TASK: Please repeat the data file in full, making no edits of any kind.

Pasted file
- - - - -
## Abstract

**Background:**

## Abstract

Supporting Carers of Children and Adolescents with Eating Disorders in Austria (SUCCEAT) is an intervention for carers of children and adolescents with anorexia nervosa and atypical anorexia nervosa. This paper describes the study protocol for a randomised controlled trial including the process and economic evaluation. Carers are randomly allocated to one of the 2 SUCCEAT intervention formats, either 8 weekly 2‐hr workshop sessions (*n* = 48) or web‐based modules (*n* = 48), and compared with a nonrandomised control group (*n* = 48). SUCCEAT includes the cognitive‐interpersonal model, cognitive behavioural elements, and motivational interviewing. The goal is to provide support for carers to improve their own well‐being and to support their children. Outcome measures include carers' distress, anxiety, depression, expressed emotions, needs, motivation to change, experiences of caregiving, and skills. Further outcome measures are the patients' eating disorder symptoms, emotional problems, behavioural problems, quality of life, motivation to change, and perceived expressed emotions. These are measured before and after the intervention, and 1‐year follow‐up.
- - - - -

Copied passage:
## Abstract

**Background:**

## Abstract

Supporting Carers of Children and Adolescents with Eating Disorders in Austria (SUCCEAT) is an intervention for carers of children and adolescents with anorexia nervosa and atypical anorexia nervosa. This paper describes the study protocol for a randomised controlled trial including the process and economic evaluation. Carers are randomly allocated to one of the 2 SUCCEAT intervention formats, either 8 weekly 2‐hr workshop sessions (*n* = 48) or web‐based modules (*n* = 48), and compared with a nonrandomised control group (*n* = 48). SUCCEAT includes the cognitive‐interpersonal model, cognitive behavioural elements, and motivational interviewing. The goal is to provide support for carers to improve their own well‐being and to support their children. Outcome measures include carers' distress, anxiety, depression, expressed emotions, needs, motivation to change, experiences of caregiving, and skills. Further outcome measures are the patients' eating disorder symptoms, emotional problems, behavioural problems, quality of life, motivation to change, and perceived expressed emotions. These are measured before and after the intervention, and 1‐year follow‐up.